Development of Cu(ii)-specific peptide shuttles capable of preventing Cu–amyloid beta toxicity and importing bioavailable Cu into cells†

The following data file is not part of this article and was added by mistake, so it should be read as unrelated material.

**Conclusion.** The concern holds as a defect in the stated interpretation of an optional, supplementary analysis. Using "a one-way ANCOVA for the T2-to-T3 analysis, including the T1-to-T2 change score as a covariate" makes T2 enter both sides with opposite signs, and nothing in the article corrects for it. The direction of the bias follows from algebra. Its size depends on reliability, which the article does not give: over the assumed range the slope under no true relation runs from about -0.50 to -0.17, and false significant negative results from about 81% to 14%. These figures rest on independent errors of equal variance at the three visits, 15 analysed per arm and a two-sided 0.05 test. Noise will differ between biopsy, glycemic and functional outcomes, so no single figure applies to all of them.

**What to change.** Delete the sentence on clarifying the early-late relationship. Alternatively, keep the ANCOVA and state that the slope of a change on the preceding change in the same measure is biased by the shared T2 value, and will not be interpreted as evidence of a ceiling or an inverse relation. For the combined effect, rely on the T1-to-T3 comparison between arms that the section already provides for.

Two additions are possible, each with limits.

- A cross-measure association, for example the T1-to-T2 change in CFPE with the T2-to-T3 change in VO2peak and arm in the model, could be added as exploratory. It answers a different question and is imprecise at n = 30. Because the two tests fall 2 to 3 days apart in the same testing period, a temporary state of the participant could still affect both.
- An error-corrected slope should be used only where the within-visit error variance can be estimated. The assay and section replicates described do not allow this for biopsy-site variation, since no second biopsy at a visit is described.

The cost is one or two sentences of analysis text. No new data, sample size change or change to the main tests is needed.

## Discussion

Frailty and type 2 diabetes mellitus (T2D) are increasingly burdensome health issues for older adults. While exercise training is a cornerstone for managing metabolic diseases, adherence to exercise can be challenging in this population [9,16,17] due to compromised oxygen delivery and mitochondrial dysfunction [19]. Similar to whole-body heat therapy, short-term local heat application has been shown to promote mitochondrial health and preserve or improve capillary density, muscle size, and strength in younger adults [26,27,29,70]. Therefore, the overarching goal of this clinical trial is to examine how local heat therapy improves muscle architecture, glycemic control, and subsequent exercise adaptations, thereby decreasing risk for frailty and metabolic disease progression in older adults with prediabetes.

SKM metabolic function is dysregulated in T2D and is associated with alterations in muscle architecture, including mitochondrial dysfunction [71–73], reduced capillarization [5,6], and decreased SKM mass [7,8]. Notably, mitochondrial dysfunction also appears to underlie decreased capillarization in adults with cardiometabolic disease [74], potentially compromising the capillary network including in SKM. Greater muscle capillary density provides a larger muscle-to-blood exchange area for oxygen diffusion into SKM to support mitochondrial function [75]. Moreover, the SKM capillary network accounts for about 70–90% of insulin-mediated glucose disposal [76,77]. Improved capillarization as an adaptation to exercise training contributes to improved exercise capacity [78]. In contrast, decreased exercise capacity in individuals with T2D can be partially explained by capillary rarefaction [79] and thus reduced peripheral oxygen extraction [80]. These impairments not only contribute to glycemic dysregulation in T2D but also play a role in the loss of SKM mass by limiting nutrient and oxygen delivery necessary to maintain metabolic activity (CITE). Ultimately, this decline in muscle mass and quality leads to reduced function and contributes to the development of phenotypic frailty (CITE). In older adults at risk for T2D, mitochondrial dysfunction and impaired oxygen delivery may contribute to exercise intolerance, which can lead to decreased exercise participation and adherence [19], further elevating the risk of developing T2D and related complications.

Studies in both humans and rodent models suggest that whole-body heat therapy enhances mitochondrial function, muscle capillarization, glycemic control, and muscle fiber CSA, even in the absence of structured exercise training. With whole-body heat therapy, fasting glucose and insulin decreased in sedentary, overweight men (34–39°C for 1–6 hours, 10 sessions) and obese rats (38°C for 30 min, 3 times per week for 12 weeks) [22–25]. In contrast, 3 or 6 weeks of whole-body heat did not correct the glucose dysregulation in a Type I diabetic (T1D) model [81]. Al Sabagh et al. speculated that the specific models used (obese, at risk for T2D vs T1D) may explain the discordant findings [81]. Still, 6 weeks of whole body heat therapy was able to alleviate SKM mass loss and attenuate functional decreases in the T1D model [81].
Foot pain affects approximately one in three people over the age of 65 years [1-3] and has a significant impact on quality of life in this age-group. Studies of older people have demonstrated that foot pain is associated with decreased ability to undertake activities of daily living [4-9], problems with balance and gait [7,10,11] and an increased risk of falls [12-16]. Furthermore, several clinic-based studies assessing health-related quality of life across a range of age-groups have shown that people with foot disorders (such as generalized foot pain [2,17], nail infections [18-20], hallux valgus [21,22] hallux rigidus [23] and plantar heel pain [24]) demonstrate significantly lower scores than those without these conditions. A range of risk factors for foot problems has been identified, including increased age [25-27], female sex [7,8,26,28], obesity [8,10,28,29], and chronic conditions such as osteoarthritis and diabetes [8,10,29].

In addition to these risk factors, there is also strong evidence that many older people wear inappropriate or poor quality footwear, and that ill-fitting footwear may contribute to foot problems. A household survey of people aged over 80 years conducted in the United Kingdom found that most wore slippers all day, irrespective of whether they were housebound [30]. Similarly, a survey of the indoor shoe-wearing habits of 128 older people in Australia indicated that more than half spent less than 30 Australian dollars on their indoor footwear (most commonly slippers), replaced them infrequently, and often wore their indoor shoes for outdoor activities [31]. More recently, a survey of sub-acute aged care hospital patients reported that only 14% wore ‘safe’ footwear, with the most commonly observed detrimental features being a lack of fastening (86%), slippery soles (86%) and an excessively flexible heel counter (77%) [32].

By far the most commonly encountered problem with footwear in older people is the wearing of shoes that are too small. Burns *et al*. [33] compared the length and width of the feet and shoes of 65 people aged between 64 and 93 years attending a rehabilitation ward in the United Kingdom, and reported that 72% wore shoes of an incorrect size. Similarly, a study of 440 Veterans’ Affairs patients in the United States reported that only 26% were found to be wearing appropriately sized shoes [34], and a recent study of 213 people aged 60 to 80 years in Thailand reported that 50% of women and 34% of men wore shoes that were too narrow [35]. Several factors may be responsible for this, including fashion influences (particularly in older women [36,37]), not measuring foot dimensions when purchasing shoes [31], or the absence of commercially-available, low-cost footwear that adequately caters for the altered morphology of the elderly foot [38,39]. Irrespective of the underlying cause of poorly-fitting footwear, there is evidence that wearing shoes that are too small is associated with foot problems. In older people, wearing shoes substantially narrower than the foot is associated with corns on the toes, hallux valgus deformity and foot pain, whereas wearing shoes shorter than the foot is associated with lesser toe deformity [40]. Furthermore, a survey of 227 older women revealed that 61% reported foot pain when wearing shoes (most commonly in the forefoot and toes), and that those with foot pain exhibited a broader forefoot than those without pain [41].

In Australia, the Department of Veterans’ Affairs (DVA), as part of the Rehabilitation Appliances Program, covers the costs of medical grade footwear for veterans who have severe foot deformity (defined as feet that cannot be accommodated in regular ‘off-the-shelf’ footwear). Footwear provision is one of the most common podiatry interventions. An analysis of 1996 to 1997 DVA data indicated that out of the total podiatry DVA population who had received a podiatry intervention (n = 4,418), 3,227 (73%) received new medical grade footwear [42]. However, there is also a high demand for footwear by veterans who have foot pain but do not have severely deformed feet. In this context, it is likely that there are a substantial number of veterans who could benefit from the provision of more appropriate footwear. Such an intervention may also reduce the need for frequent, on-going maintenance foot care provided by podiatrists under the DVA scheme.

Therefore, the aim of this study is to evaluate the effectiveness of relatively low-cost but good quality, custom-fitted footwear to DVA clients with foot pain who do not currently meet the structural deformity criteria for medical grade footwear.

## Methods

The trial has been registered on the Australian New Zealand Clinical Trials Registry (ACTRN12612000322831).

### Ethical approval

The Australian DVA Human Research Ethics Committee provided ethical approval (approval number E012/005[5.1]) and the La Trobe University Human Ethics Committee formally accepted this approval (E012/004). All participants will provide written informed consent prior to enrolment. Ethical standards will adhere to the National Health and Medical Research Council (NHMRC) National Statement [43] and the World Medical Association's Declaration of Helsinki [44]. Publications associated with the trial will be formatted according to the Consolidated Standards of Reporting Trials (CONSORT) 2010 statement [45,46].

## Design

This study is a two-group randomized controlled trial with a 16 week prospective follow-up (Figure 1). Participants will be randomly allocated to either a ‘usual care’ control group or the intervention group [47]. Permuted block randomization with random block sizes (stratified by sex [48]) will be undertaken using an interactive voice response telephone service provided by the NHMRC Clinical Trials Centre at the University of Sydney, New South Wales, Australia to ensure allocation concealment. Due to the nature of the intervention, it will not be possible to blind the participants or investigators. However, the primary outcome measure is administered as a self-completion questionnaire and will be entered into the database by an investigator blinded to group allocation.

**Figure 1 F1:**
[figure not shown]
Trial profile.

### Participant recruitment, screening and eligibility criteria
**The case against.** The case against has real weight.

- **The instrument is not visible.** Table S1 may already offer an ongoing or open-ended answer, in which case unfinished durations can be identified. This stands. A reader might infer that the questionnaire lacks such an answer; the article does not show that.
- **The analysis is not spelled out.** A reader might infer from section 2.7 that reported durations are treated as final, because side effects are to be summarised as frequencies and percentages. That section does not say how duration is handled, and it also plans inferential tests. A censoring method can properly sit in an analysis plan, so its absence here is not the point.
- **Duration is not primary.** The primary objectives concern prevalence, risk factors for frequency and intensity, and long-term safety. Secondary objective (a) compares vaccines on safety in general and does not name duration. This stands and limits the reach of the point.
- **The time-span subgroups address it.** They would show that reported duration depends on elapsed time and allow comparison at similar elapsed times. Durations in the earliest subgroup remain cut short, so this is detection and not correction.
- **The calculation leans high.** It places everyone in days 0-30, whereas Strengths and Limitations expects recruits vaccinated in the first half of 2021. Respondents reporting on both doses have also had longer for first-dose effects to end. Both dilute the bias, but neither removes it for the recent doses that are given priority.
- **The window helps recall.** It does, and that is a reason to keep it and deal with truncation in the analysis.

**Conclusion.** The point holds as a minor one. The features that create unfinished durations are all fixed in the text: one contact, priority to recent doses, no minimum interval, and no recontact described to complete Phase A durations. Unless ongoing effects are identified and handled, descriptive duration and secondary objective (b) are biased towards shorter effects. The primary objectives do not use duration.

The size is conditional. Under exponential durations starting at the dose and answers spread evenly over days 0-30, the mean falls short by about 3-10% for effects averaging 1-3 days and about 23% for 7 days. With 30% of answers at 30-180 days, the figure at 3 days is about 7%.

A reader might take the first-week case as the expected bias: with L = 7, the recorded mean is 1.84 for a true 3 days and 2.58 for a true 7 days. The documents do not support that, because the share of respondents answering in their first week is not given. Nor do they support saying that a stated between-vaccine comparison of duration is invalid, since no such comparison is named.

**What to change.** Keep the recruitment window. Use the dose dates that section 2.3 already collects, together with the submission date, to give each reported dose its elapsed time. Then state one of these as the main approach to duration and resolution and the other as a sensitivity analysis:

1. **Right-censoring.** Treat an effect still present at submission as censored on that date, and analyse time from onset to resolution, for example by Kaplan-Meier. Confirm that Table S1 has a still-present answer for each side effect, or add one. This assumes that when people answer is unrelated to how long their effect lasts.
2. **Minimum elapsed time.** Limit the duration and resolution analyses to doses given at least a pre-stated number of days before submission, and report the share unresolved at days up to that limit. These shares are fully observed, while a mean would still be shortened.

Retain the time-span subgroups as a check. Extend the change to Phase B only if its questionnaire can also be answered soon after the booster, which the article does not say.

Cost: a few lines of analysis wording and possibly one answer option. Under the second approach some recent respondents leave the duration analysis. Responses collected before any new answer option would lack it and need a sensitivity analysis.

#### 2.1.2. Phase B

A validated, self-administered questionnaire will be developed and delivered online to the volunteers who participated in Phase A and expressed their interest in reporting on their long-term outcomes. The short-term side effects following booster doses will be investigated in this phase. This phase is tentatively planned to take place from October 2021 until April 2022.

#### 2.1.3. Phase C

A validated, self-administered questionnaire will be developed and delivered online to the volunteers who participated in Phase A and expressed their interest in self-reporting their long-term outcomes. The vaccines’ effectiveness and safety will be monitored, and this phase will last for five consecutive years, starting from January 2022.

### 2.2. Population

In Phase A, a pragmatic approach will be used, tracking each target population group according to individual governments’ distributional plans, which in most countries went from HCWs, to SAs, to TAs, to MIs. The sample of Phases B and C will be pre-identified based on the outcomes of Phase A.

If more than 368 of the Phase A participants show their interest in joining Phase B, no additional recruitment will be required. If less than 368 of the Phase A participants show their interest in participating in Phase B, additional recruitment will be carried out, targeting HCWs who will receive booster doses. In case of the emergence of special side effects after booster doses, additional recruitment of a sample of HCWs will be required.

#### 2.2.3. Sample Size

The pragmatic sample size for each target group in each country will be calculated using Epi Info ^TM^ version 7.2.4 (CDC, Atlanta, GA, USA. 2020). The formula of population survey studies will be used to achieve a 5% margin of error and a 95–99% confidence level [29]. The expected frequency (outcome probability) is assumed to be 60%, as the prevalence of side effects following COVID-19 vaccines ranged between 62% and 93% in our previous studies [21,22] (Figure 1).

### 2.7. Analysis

Copper (Cu) in its ionic forms is an essential element for mammals and its homeostasis is tightly controlled. Accordingly, Cu-dyshomeostasis can be lethal as is the case in the well-established genetic Wilson's and Menkes diseases. In Alzheimer's disease (AD), Cu-accumulation occurs in amyloid plaques, where it is bound to the amyloid-beta peptide (Aβ). In vitro, Cu–Aβ is competent to catalyze the production of reactive oxygen species (ROS) in the presence of ascorbate under aerobic conditions, and hence Cu–Aβ is believed to contribute to the oxidative stress in AD. Several molecules that can recover extracellular Cu from Aβ and transport it back into cells with beneficial effects in cell culture and transgenic AD models were identified. However, all the Cu-shuttles currently available are not satisfactory due to various potential limitations including ion selectivity and toxicity. Hence, we designed a novel peptide-based Cu shuttle with the following properties: (i) it contains a Cu(II)-binding motif that is very selective to Cu(II) over all other essential metal ions; (ii) it is tagged with a fluorophore sensitive to Cu(II)-binding and release; (iii) it is made of a peptide platform, which is very versatile to add new functions. The work presented here reports on the characterization of AKH-αR5W4NBD, which is able to transport Cu ions selectively into PC12 cells and the imported Cu appeared bioavailable, likely via reductive release induced by glutathione. Moreover, AKH-αR5W4NBD was able to withdraw Cu from the Aβ1–16 peptide and consequently inhibited the Cu-Aβ based reactive oxygen species production and related cell toxicity. Hence, AKH-αR5W4NBD could be a valuable new tool for Cu-transport into cells and suitable for mechanistic studies in cell culture, with potential applications in restoring Cu-homeostasis in Cu-related diseases such as AD.